Ginger has a long history of being very successful in relieving gastrointestinal discomfort symptoms. In herbal medicine, ginger is an excellent carminative (a substance that promotes intestinal gas elimination) and intestinal spasmolytic (a substance that relaxes and soothes the intestinal tract).

Recent scientific research has shown that ginger possesses various therapeutic properties, including antioxidant effects, which suppress the inflammatory compound formation and direct anti-inflammatory effects.

Few Steps on How to Prepare Ginger

Using a Garlic Press

You can just use a garlic press if you only need a small amount of ginger juice. Just peel off and cut a small piece of ginger to fit the garlic press inside and squeeze it all together.

Using a Grater

It might take some muscle endurance from you, but it’ll all be worth it. Shred the ginger straight onto a cheesecloth set over a bowl to collect all the juice and then suck the sap out of the shredded ginger. Or you can use the method mentioned above for adding water.

Using a meal processor or blender

Wash and then peel the ginger for this recipe. Then cut them into small chunks, which is enough to mix quickly in a blender or food processor. I then mix it with a cup of water, until it is thick and pasty. Then apply some warm water to it and use a cheesecloth to sieve. Squeeze the juice out and then remove the pulp.

10. Coffee

Caffeine is the most widely ingested psychoactive substance in the world, and some of its psychological outcomes (such as arousal) that mimic those created by cocaine, amphetamines, and other stimulants.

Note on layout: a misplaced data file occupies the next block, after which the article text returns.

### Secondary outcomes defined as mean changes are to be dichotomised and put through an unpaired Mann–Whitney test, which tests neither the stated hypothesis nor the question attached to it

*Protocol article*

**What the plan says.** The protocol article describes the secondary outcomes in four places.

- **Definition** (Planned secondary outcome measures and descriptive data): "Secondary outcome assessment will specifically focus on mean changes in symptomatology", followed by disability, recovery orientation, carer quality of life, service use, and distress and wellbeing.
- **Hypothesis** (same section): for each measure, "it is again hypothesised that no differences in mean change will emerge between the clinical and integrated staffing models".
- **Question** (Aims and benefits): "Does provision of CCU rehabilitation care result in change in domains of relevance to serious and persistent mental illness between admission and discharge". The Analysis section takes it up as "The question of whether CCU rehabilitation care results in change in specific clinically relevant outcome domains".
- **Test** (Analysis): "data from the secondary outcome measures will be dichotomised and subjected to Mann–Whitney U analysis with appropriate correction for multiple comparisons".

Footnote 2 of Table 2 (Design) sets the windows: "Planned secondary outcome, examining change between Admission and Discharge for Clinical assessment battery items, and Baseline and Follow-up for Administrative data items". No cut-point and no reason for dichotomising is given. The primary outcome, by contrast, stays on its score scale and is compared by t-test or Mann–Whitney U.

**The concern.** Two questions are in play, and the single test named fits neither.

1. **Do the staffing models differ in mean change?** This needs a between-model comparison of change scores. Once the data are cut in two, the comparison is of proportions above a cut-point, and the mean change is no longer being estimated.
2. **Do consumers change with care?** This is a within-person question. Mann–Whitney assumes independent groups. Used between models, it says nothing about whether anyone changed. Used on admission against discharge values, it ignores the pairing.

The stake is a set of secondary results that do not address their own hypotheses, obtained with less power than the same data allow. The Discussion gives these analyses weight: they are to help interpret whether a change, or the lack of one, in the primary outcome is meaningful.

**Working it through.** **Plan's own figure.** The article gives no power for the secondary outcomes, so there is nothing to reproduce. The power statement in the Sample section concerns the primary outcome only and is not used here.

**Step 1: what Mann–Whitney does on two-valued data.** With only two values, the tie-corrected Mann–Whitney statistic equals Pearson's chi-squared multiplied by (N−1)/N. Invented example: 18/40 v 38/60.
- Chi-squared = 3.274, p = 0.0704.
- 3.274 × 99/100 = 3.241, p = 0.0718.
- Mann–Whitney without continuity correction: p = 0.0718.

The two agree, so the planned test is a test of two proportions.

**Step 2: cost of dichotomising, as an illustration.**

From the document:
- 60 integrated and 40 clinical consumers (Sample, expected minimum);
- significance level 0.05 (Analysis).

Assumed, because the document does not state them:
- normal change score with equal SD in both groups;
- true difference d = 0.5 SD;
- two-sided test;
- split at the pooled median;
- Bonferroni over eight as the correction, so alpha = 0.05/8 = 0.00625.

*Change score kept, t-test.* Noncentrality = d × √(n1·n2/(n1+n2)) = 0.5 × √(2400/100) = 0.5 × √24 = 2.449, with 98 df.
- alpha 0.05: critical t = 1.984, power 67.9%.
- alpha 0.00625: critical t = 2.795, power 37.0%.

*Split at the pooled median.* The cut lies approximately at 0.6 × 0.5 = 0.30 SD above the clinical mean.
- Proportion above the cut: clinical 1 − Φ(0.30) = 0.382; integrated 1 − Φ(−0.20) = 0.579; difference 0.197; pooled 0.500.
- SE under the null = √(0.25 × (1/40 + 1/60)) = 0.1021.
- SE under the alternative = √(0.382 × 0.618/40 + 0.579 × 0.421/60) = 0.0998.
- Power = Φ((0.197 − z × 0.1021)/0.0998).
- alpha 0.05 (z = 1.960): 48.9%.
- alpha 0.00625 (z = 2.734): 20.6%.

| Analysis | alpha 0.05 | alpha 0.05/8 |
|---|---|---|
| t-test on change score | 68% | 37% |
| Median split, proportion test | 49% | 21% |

Coffee content varies greatly depending on the beans, how they are roasted and other factors, but an 8-ounce cup averages about 100 milligrams (mg)

Uses of Coffee

Caffeine, the psychoactive substance most widely consumed in the world, is the coffee’s best-known ingredient. It has been studied very well for its beneficial effects on the human body, but coffee as a whole is a complicated beverage with a thousand different substances.

Some reports claim that decaf and caffeinated coffee can have the same health effects, and say that much of the health benefits of coffee are not caused by caffeine. Coffee improves physical performance, and Coffee will also help you lose weight.

How to Prepare Coffee

Measure coffee.

The average ratio is around two table-liters of coffee per 6 ounces of tea. Don’t be afraid to add a few extra beans to be on the safe side – you can measure your coffee by a scale more approximately after its ground.

Grind coffee.

Okay, this is where the cycle of making coffee starts. Whether you want a sweeter cup of coffee, or a coarser grind if you are going for a satisfying, weighty bitter, go for a finer roast.

Prepare your water.

You’ll want to last prepare the water to make sure that the temperature you ‘re aiming for is the water.

Pour water.

Saturate the grounds uniformly with a smooth, steady pour that makes the coffee grounds agitate

Stir in and drink.

Let the grounds absorb the water for around 30 seconds before stirring – a few gentle movements, using the back of a spoon around the top layer of the mixture and along the edges, to immerse any stuck ground.


For 2 minutes and 30 seconds, allow the water to extract from the ground. More than that, and you can find your coffee too sweet or even acidic. Any longer, and your coffee will be over-extracted and unappetizingly bitter – so, set a timer.


Herbal plants are essential in the treatment of constipation in children for isolating/preparing new drugs. In future studies, further understanding and classification of herbaceous plants/remedies as laxatives in the treatment of constipation may be beneficial based on their mechanisms. It is better to focus on the rating of herbal laxatives based on their tools to treat constipation in future studies.